WASHINGTON, DC—As was the case with existing single-family homes and for-sale apartments, sales of new single-family homes rebounded in May, beating estimates. However, the month-to-month increase was smaller on a percentage basis than originally projected by analysts.
Figures released Friday by the Census Bureau showed a seasonally adjusted annual rate of 610,000 units, up 2.9% from April’s upwardly revised total of 593,000. Economists polled by Reuters had expected May’s sales to top out at 600,000 units, a monthly increase of 5.7% from what the government had initially reported as 570,000. On a year-over-year basis, May’s sales were up 8.9%.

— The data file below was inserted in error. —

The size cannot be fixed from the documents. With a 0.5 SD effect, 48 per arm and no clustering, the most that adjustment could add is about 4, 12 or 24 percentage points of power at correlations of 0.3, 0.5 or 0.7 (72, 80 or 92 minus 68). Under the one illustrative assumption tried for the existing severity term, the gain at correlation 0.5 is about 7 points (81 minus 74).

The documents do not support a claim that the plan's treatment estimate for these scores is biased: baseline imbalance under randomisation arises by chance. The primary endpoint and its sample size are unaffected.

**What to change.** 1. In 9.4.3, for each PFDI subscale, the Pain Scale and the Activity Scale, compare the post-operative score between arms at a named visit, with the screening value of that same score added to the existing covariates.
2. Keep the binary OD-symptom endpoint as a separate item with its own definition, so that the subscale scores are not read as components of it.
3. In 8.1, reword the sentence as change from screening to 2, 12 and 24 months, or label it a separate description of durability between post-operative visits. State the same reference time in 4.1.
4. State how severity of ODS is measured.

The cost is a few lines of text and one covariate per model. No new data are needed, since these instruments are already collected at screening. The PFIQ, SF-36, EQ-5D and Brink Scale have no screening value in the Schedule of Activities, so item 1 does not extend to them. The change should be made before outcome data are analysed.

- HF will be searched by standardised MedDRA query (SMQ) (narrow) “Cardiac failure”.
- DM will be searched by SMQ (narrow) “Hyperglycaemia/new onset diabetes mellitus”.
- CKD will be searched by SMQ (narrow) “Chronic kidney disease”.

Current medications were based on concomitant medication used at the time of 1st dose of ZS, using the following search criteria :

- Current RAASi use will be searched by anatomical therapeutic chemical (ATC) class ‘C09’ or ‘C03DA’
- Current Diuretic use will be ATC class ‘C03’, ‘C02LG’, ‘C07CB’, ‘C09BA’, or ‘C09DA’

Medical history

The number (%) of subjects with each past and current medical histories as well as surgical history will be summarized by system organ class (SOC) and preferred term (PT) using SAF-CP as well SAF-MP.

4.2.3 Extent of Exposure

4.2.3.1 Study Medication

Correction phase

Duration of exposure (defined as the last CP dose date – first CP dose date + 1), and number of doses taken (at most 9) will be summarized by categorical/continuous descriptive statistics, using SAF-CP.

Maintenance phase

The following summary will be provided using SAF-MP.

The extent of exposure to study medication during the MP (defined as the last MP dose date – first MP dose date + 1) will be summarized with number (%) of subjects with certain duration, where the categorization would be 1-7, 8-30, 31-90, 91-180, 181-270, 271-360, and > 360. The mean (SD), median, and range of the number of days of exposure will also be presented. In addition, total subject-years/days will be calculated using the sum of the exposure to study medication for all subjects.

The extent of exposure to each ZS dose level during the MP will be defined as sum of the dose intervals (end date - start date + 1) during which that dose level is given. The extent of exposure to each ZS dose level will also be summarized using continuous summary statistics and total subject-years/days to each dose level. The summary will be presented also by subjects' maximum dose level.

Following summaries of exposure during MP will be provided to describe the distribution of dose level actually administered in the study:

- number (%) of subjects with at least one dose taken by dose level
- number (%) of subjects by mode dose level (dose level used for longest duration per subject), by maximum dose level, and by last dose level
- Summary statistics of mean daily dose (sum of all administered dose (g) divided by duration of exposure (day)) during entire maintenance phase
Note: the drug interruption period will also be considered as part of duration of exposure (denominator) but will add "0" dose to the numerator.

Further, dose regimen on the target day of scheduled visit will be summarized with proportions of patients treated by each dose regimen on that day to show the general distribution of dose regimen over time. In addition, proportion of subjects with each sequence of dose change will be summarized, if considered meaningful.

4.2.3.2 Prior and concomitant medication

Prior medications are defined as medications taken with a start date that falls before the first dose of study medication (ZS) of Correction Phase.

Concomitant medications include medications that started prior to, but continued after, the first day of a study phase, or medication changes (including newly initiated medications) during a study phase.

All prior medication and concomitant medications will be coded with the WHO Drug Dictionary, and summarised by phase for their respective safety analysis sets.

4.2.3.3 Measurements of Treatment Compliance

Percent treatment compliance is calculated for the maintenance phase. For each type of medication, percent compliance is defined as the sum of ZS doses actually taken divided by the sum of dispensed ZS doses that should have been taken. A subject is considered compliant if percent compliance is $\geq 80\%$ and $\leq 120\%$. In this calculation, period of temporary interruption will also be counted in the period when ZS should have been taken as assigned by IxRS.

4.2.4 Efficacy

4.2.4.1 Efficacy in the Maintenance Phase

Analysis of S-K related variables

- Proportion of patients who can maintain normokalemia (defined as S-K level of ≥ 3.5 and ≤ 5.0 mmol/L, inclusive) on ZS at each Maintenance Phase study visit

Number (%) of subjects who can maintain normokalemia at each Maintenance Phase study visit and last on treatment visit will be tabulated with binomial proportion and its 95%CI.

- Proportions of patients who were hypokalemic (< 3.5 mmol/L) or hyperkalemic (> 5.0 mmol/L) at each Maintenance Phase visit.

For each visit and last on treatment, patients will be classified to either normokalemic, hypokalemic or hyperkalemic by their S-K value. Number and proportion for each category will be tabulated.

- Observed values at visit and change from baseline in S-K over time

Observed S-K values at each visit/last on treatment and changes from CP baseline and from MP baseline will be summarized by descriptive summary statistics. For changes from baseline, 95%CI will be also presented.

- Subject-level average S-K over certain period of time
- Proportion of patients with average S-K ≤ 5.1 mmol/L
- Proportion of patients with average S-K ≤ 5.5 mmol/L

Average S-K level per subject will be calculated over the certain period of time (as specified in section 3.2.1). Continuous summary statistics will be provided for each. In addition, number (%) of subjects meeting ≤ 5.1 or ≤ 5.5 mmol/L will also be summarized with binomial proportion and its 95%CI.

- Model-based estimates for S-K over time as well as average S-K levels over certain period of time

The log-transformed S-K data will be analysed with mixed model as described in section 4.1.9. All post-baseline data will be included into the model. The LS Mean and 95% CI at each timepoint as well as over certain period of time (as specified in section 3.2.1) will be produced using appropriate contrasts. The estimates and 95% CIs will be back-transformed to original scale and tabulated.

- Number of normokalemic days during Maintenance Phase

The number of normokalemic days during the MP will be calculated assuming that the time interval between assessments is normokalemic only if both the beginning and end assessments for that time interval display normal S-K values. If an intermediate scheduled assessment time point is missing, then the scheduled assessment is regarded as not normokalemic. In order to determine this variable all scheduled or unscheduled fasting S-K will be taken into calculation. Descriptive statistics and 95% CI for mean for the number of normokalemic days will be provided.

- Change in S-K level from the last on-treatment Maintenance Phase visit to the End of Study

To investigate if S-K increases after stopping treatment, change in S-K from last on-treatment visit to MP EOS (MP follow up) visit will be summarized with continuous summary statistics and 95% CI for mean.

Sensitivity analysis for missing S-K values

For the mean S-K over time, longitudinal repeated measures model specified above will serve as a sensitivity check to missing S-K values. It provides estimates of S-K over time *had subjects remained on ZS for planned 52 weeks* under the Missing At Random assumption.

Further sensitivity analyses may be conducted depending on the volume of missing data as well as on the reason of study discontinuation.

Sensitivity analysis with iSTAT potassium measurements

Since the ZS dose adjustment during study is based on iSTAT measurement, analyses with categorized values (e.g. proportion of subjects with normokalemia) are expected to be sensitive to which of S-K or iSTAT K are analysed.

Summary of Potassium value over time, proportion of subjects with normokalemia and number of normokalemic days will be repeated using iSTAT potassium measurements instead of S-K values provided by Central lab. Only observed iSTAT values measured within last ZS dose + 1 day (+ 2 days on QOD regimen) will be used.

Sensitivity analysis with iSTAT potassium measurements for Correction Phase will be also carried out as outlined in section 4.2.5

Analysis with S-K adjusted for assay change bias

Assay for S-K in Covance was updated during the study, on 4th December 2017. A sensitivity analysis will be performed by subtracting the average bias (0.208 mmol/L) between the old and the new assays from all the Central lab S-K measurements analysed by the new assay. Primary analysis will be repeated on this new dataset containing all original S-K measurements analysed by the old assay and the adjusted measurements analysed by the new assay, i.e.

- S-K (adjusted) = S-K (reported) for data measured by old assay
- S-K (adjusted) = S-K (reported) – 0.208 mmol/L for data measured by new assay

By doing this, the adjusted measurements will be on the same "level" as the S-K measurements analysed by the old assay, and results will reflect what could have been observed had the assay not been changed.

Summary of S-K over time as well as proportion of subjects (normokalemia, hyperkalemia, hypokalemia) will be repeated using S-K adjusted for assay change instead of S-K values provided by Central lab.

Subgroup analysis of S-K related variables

The median sales price reached $345,800. That’s a new all-time high, as is the average sales price of $406,400.
“This month’s report is in line with our forecast, and consistent with solid builder confidence readings,” says Robert Dietz, chief economist with the National Association of Home Builders. “With more consumers entering the market, further job growth and tight existing home inventory, the new home sector should continue to expand.”
The inventory of new home sales for sale was 268,000 in May, the highest level in nearly eight years. It represents a 5.3-month supply at the current sales pace, a level unchanged from April.
Regionally, new home sales increased 13.3% in the West and 6.2% in the South. And while existing-home sales increased in the Northeast, new-home sales fell 10.8% in the region. The Midwest saw a decline as it had for existing-home sales in May; in the case of new product, the drop was 25.7%.